GREEN BAY—Less is better than more, but expect more when the Packers and Jets square off this Sunday at Lambeau Field.

“You’d like to be able to play very few defenses and play them effectively enough that it’s all you need. That’s what the very good defenses have. It comes down to your execution,” Packers Defensive Coordinator Dom Capers said when asked to describe the proper balance between scheme and execution.

“The ideal situation is you’d be able to stay in one personnel group and never have to substitute,” he added.

Can the Packers rely on execution? That’s a question that needs to be answered following a disappointing performance in a 36-16 loss to Seattle in the NFL’s “Kickoff” game.

Whatever hope the Packers have of relying on execution begins with improved tackling. Coach Mike McCarthy was quick to blame the team’s poor tackling as one of the key factors in the Packers’ loss to the Seahawks.

“When we haven’t tackled well, we’ve put emphasis on it and we’ve improved. We’ve put emphasis on it this week and we expect to improve,” Capers said.

Stopping the Jets’ running game is at the heart of the Packers’ challenge to tackle better. The Packers allowed the Seahawks to rush for 207 yards. The Jets rushed for 212 yards in their 19-14 win over the Raiders. Beating the Jets begins with stopping the run and forcing second-year quarterback Geno Smith to pass.

“Eleven people going to the ball with proper leverage,” Capers said in explaining the basic tenet of successful run defense. That (reduces) the area you have to cover and you can tackle more aggressively.”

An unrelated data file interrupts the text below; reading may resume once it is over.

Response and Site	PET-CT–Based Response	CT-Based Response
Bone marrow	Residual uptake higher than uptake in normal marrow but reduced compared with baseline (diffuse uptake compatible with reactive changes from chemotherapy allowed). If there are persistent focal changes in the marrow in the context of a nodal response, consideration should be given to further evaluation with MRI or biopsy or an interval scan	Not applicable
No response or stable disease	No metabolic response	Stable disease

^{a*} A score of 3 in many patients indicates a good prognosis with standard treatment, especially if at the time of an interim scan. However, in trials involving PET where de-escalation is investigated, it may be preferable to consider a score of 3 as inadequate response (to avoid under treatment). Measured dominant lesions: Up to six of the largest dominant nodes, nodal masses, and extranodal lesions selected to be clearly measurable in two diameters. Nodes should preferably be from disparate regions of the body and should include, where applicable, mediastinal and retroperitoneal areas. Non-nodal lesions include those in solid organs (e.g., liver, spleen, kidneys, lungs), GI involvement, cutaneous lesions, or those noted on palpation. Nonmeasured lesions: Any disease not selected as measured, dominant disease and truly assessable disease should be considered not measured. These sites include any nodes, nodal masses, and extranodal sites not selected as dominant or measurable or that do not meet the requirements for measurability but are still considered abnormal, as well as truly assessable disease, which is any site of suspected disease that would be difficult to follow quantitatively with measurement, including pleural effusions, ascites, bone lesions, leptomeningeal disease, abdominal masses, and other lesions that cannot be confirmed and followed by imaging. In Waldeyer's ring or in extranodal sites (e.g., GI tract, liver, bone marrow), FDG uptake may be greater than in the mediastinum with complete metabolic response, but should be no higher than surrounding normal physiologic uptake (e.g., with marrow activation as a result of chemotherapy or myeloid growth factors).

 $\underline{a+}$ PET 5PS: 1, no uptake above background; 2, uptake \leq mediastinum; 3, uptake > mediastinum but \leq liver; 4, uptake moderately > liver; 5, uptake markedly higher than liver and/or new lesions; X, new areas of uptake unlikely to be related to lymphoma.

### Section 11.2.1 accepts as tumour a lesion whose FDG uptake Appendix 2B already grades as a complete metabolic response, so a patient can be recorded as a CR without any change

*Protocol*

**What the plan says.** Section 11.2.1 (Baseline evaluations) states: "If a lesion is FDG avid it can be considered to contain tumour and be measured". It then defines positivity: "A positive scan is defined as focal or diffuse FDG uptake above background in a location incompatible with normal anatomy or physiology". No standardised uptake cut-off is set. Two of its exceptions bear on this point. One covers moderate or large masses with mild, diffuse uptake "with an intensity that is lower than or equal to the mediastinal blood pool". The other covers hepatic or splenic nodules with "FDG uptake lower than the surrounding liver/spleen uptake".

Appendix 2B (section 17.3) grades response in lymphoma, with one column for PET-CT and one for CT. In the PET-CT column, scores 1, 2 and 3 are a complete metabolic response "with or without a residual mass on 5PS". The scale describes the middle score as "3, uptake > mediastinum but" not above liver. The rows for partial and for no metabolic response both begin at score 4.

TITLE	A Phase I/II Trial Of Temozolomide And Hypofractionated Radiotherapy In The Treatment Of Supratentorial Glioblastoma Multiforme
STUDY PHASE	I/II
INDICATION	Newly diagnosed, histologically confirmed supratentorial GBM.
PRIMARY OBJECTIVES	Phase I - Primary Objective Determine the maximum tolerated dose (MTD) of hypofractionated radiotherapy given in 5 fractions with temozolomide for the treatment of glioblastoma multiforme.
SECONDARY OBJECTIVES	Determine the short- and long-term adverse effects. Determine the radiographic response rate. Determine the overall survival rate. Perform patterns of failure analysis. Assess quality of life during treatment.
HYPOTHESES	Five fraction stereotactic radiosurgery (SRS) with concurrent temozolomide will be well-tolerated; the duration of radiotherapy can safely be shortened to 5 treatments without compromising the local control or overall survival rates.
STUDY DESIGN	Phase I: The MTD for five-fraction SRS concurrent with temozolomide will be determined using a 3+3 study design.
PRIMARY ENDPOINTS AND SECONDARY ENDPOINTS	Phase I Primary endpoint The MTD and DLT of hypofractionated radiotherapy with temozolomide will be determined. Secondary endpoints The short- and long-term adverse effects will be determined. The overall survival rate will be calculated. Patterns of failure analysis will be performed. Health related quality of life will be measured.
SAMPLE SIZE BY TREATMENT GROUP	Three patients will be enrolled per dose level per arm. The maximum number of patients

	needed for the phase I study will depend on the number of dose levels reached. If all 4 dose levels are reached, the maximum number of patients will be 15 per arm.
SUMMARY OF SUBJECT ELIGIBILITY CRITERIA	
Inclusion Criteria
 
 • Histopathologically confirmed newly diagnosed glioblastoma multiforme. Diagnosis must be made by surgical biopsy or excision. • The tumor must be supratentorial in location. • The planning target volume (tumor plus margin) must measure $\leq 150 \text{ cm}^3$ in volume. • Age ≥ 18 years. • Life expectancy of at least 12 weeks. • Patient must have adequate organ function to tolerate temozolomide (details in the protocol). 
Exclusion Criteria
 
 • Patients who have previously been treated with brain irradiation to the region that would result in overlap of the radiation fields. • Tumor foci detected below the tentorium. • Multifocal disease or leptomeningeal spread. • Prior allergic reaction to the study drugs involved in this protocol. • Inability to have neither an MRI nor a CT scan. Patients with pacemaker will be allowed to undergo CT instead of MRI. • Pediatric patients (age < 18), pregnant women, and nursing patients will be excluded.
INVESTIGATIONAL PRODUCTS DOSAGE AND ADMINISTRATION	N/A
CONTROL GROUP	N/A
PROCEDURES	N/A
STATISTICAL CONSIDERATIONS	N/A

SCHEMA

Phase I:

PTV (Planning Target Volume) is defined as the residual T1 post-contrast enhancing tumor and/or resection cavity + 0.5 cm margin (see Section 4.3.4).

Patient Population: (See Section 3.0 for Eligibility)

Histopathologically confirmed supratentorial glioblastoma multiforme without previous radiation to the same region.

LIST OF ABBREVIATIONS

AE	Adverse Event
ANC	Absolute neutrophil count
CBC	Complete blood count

Packers Offensive Coordinator Tom Clements is similarly seeking better execution this Sunday.

“We’re looking to be more productive. We had our moments but not enough of them,” Clements said.

Jets defensive linemen Sheldon Richardson and Muhammad Wilkerson represent a formidable challenge for the Packers. Richardson is a hard-to-move run defender and Wilkerson registered 10 ½ sacks last season. Jets Coach Rex Ryan moves Wilkerson from gap to gap until he finds a weakness he can exploit.

“They’re big guys, they’re strong guys, they play hard. We’re going to have to do some things to combat what they do well,” Clements said.

Ryan is renowned for exotic blitz schemes.

“They give you a lot of different looks. We’re glad we have a quarterback that’s been through the wars and is comfortable with that stuff. They move guys around. They try to confuse you. They have a lot of schemes. They’re good football players playing in excellent schemes,” Clements added.

Don’t expect either team to stay in one personnel group and never substitute.

ADDITIONAL COVERAGE - SEPT. 12